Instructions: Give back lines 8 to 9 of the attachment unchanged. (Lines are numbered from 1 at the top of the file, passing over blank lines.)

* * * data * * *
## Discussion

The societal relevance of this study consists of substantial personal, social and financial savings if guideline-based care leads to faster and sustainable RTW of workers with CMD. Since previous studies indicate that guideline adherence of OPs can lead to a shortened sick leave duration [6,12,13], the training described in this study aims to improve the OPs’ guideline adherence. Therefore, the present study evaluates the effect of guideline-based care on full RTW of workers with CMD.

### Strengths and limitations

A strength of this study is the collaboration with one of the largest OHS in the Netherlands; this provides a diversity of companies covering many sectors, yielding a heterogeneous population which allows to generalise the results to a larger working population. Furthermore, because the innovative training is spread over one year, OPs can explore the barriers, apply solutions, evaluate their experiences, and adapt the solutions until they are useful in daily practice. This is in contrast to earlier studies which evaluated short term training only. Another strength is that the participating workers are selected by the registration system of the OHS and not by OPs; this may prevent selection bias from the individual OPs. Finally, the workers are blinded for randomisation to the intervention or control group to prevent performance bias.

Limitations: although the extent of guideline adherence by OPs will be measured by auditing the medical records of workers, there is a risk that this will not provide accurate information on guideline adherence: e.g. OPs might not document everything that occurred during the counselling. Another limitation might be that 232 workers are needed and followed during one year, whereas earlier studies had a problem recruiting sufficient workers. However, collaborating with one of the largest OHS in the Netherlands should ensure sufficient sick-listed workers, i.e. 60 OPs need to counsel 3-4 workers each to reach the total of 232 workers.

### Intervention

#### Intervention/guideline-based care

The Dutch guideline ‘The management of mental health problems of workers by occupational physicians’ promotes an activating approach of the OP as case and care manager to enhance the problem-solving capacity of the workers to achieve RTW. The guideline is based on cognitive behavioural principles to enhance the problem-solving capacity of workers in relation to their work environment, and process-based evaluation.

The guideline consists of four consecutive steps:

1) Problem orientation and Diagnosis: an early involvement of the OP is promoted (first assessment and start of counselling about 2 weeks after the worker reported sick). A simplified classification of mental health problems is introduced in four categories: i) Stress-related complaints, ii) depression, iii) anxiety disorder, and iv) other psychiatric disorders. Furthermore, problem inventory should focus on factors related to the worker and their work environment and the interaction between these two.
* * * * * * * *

The Dutch guideline ‘The management of mental health problems of workers by occupational physicians’ promotes an activating approach of the OP as case and care manager to enhance the problem-solving capacity of the workers to achieve RTW. The guideline is based on cognitive behavioural principles to enhance the problem-solving capacity of workers in relation to their work environment, and process-based evaluation.

The guideline consists of four consecutive steps: